Yes, it's Thanksgiving, but there's just no holiday from Sarah Palin news. While promoting her new book, "America by Heart," she's managed to toss barbs at two first ladies, one current and the other past (and a Republican at that).
Responding Wednesday to Barbara Bush's comment
that Palin is "very happy in Alaska, and I hope she'll stay there," the former governor of the 49th
state lashed out at "blue bloods" in an interview
on the Laura Ingraham radio show.
"I don't think the majority of Americans want to put up with the blue-bloods," Palin -- who is considering a run for president in 2012 – said. "With all due respect, because I love the Bushes, the blue-bloods who want to pick and choose their winners instead of allowing competition."
She said she would not be deterred by Republican leaders who ignore "the will of the people." She also called their statements "inefficient," "unprofessional" and "immature."
In the same interview, Palin took aim
at Michelle Obama's "Let's Move" campaign to fight childhood obesity, saying it reflected "government thinking that they need to take over and make decisions for us according to some politician or politician's wife priorities. Just leave us alone, get off our back and allow us as individuals to exercise our own God-given rights to make our own decisions and then our country gets back on the right track."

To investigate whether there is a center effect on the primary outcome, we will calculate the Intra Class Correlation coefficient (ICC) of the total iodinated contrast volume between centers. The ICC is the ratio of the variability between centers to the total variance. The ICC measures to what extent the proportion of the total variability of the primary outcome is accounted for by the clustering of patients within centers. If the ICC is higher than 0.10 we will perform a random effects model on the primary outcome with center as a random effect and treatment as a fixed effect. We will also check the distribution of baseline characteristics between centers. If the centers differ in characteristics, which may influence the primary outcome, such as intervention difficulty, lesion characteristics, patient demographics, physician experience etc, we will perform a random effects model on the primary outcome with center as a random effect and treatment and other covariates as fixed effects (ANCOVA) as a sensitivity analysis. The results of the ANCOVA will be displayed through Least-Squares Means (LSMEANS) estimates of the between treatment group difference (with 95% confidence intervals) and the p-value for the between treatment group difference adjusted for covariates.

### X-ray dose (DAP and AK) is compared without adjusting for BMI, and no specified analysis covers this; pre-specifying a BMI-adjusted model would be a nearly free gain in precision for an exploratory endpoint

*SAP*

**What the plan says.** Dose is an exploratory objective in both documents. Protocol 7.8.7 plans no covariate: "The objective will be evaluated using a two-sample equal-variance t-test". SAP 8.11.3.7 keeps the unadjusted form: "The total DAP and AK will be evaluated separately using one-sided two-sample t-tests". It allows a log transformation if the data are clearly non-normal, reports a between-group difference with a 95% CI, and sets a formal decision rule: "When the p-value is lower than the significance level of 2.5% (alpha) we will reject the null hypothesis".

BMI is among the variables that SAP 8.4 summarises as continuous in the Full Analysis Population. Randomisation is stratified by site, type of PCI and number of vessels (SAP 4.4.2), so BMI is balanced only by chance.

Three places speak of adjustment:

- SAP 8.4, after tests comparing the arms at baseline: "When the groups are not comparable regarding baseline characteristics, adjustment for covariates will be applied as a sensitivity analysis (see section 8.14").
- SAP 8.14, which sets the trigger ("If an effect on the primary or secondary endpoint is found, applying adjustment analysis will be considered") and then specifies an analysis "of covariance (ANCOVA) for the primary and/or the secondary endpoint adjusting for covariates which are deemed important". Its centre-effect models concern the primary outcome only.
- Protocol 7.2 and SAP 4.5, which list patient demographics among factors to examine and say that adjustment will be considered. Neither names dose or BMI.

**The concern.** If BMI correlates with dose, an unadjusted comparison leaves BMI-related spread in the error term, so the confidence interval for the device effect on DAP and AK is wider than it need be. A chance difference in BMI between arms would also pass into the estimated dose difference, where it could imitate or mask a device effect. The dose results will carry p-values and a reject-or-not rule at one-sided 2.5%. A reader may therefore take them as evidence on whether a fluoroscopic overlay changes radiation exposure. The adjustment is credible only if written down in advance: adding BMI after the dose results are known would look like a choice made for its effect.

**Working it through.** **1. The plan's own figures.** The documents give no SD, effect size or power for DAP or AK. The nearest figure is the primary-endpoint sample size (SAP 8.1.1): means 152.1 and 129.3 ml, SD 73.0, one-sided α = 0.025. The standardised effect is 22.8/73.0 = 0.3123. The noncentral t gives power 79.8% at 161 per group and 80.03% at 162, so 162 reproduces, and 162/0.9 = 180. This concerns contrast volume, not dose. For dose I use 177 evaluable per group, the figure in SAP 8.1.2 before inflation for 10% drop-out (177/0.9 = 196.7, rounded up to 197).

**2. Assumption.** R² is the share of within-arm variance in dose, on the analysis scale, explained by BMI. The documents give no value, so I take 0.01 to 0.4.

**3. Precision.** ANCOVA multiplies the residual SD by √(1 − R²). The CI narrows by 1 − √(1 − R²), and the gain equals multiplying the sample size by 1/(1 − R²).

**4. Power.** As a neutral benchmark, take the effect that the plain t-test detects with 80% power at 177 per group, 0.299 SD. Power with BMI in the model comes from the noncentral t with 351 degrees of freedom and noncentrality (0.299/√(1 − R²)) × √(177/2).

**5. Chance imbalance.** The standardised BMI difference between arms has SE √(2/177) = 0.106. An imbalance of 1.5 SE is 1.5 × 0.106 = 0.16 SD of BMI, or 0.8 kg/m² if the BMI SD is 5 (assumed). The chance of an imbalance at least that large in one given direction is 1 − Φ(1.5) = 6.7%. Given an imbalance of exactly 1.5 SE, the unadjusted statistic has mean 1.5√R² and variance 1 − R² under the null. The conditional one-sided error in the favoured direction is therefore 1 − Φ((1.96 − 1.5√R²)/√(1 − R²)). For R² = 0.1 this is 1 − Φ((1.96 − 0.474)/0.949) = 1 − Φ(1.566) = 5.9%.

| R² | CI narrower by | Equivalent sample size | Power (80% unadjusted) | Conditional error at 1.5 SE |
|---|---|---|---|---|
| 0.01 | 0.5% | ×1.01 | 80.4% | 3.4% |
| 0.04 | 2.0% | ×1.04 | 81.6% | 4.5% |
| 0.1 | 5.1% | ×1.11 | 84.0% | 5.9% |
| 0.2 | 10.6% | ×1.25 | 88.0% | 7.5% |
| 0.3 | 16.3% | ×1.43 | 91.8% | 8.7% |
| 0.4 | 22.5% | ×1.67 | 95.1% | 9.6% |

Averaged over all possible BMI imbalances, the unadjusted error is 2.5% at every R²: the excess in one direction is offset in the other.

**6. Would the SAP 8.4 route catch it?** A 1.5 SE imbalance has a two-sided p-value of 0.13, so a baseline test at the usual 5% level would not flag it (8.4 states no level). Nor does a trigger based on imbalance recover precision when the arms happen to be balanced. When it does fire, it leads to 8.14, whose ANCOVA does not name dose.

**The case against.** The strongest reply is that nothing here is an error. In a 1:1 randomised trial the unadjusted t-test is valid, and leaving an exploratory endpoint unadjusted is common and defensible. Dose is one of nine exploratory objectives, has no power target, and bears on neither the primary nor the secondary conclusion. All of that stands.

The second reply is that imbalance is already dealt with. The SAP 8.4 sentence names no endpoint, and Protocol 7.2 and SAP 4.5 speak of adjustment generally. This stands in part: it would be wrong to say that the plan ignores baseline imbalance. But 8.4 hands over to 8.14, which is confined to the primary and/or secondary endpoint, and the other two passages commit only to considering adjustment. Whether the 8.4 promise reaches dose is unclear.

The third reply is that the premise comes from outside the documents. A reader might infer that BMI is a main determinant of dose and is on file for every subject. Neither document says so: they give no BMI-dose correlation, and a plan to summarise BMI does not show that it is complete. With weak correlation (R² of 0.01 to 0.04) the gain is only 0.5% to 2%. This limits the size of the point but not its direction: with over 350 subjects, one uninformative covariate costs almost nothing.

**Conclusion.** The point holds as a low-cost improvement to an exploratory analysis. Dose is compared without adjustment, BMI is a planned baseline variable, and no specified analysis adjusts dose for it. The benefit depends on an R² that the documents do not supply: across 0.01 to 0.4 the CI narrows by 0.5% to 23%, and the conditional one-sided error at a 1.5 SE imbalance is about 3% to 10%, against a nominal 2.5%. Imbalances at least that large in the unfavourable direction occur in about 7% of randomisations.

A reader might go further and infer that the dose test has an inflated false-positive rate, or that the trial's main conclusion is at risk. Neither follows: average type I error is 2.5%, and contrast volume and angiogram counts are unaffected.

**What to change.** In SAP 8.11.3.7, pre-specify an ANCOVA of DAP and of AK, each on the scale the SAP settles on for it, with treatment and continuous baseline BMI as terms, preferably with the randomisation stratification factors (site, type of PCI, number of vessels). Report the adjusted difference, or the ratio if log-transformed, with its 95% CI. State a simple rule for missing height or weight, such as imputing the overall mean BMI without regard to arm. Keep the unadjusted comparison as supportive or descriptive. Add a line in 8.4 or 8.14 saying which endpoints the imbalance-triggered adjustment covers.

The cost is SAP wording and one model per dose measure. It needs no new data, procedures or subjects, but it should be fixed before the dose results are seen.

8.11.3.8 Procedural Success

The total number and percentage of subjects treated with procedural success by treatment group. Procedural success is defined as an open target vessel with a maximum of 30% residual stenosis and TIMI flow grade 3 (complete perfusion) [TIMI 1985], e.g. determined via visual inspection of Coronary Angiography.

Of the effort begun by Mrs. Obama last February, Palin said, "She is on this kick, right? What she is telling us is she cannot trust parents to make decisions for their own children, for their own families in what we should eat."
The first lady has urged the nation's food makers to produce and market healthier products. She said in March
that she doesn't want to demonize junk food and rejected as "extreme" having the government order warning labels on foods contributing to obesity.
"A Twinkie is not a cigarette, you know," Mrs. Obama said at a forum on obesity. "And what parents need is just information about what's in the Twinkie and how much of this we can eat."
She has, however, been emphatic
in noting that over the past three decades, childhood obesity rates in America have tripled and that pediatricians "are seeing kids with high blood pressure and high cholesterol -- even Type II diabetes, which they used to see only in adults."